Little Red the Vicktory dog

Adopted: March 19, 2012

More about Little Red from adopter Susan:

Little Red finds her bliss in the pastureWhat has surprised you most about her?

I'm most surprised by Little Red's joy in her special treats. One day, she found an animal horn in her pasture, and she was beside herself with pride and joy. She carried it around and carefully placed it in her "safe" spot every night. (After she was in for the night, I would go out and put it in a really safe spot in the garage and then return it to her spot in the morning.) She went back day after day until the horn was no more. Now I buy her antelope antlers, and she knows after dinner is her special time to chew. She looks forward to it so much. Who would think a dog who has suffered so much would care about such simple pleasures. Sometimes Little acts like the pup she never was permitted to be. It's an awesome sight.

What is your favorite thing about her?

Her smile. Some people think it looks like a grimace, but I know Little, and it is most definitely a huge smile.

What is her favorite thing to do?

Little's favorite thing to do is what I call "zooming." I have six acres of pasture that is totally fenced for the dogs. I take all five of my dogs for walks in the pasture when the weather is nice. Little will explore and wander on her own. Then she will stop, look up to find me, and if I whistle, she will start to trot towards me. Then she breaks into a full run. She'll head right to me and veer off and circle around me, dart away, come back, and dart away again. At times, it almost looks like a choreographed routine. She twists and turns and races away and comes back. When she decides to end her dance, she runs right to me, takes a sit position in front of me, looks up, and smiles her huge, beautiful smile.

What has adopting her meant to you?

Little Red and Jagger restingAdopting Little was the culmination of nearly three and a half years of thinking about her and wishing I could be in her life. I volunteer at Best Friends every year and never knew that I could meet her until a few years ago. I asked if I could see her, and the staff took me to her enclosure and took pictures of her for me. The next year, I volunteered in her area again and finally got up the nerve to ask if she was available for adoption. I was so sure that I would never be considered because I had no experience with pit bulls. I also thought there would be so many people who had already applied to adopt her. There weren't. I was the first person to complete an adoption application for her. Of course, there were other people very interested in adopting her, but for various reasons, they weren't able to. So it was my lucky day. From the day I completed that adoption application, I just knew that she would come to live with me and my other dogs. On September 19, 2011, she came home. I love her for her strength and for her lovely, sweet self. She will always be shy, but she has a huge heart and loves to run and play. She doesn't dwell on her past, so I don't either.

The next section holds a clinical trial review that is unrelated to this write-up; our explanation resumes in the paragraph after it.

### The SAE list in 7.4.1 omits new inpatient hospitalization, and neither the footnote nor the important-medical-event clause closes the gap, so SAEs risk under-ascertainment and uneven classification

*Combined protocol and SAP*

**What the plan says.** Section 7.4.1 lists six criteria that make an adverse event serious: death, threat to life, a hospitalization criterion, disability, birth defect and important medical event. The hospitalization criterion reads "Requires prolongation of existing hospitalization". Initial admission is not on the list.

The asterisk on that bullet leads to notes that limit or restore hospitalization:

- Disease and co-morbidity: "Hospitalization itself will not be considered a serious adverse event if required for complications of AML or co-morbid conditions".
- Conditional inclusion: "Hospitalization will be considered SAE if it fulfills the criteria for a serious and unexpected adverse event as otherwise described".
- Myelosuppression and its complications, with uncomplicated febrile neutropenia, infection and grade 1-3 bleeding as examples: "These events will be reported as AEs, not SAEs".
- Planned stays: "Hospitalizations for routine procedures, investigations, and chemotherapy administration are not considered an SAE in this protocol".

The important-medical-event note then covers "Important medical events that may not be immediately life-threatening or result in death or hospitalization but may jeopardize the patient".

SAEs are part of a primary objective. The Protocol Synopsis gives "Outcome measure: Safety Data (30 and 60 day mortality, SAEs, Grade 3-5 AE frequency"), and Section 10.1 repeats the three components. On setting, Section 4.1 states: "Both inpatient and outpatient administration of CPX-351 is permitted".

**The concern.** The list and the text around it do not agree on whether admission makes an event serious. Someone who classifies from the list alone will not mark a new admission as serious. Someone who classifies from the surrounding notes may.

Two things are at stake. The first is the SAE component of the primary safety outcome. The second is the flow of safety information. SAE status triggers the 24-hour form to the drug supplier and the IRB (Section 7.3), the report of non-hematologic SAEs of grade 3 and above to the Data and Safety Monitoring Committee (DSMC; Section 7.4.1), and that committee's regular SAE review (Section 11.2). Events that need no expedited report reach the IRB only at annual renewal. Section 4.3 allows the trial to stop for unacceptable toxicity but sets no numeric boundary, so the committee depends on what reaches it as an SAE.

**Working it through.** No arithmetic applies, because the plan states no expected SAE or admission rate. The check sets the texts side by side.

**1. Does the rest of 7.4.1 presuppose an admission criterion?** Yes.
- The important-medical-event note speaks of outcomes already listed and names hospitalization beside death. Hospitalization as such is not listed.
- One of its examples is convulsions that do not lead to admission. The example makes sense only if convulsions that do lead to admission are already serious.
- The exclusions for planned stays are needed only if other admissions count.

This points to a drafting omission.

What do you think people can learn from Little Red?

Little teaches me lessons every day. I never think that Little has been "rehabilitated." She didn't need to be rehabilitated. She needed to "recover" from the debilitating physical and emotional trauma she experienced for five years as a bait dog. Her recovery is slow, but she knows that I will never hurt her and she will be safe with me and her four other canine buddies. She is part of a family. The predictability of her quiet life in the country has allowed her to blossom and feel confident enough to express pure joy and exuberance when she is running and playing. Little is still frightened by strange noises and unfamiliar situations, but she is able to gather herself and move forward. She is not paralyzed by her fear. I have also learned that the sweetness in her spirit could never be broken by the cruelty she endured. For five years, Vick and his people tried to make her mean. They were not successful. She stayed true to her kind and gentle nature even in the face of the most brutal and abhorrent treatment.

Photos courtesy of Susan